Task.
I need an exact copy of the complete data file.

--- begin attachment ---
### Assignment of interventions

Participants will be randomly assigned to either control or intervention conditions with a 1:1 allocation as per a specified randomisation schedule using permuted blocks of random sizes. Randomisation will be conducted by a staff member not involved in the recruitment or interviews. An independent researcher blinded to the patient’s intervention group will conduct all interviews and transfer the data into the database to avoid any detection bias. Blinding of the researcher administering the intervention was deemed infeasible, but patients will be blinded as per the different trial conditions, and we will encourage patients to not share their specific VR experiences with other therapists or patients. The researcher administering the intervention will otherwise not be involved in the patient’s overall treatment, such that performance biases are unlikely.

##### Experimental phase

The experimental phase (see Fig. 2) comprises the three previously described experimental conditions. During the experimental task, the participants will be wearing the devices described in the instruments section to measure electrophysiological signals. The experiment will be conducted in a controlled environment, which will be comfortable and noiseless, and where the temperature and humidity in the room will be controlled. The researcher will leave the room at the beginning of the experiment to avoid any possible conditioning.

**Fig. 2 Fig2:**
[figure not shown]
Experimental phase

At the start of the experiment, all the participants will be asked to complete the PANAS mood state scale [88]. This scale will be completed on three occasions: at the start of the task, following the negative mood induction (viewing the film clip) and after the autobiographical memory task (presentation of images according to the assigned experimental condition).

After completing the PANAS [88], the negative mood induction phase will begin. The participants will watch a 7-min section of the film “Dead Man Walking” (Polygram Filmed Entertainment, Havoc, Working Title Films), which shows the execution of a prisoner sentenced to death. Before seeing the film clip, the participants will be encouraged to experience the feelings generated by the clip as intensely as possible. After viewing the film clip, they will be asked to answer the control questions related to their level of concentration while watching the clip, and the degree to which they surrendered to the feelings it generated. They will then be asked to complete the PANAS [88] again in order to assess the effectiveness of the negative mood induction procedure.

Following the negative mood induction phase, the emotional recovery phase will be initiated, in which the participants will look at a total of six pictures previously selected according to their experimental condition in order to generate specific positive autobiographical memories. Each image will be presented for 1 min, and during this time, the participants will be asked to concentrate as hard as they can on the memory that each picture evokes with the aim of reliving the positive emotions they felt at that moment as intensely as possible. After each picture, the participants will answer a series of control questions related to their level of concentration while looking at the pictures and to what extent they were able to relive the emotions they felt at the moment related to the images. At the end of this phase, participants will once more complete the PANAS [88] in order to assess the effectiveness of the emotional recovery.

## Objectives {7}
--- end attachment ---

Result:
### Assignment of interventions

Participants will be randomly assigned to either control or intervention conditions with a 1:1 allocation as per a specified randomisation schedule using permuted blocks of random sizes. Randomisation will be conducted by a staff member not involved in the recruitment or interviews. An independent researcher blinded to the patient’s intervention group will conduct all interviews and transfer the data into the database to avoid any detection bias. Blinding of the researcher administering the intervention was deemed infeasible, but patients will be blinded as per the different trial conditions, and we will encourage patients to not share their specific VR experiences with other therapists or patients. The researcher administering the intervention will otherwise not be involved in the patient’s overall treatment, such that performance biases are unlikely.

##### Experimental phase

The experimental phase (see Fig. 2) comprises the three previously described experimental conditions. During the experimental task, the participants will be wearing the devices described in the instruments section to measure electrophysiological signals. The experiment will be conducted in a controlled environment, which will be comfortable and noiseless, and where the temperature and humidity in the room will be controlled. The researcher will leave the room at the beginning of the experiment to avoid any possible conditioning.

**Fig. 2 Fig2:**
[figure not shown]
Experimental phase

At the start of the experiment, all the participants will be asked to complete the PANAS mood state scale [88]. This scale will be completed on three occasions: at the start of the task, following the negative mood induction (viewing the film clip) and after the autobiographical memory task (presentation of images according to the assigned experimental condition).

After completing the PANAS [88], the negative mood induction phase will begin. The participants will watch a 7-min section of the film “Dead Man Walking” (Polygram Filmed Entertainment, Havoc, Working Title Films), which shows the execution of a prisoner sentenced to death. Before seeing the film clip, the participants will be encouraged to experience the feelings generated by the clip as intensely as possible. After viewing the film clip, they will be asked to answer the control questions related to their level of concentration while watching the clip, and the degree to which they surrendered to the feelings it generated. They will then be asked to complete the PANAS [88] again in order to assess the effectiveness of the negative mood induction procedure.

Following the negative mood induction phase, the emotional recovery phase will be initiated, in which the participants will look at a total of six pictures previously selected according to their experimental condition in order to generate specific positive autobiographical memories. Each image will be presented for 1 min, and during this time, the participants will be asked to concentrate as hard as they can on the memory that each picture evokes with the aim of reliving the positive emotions they felt at that moment as intensely as possible. After each picture, the participants will answer a series of control questions related to their level of concentration while looking at the pictures and to what extent they were able to relive the emotions they felt at the moment related to the images. At the end of this phase, participants will once more complete the PANAS [88] in order to assess the effectiveness of the emotional recovery.

## Objectives {7}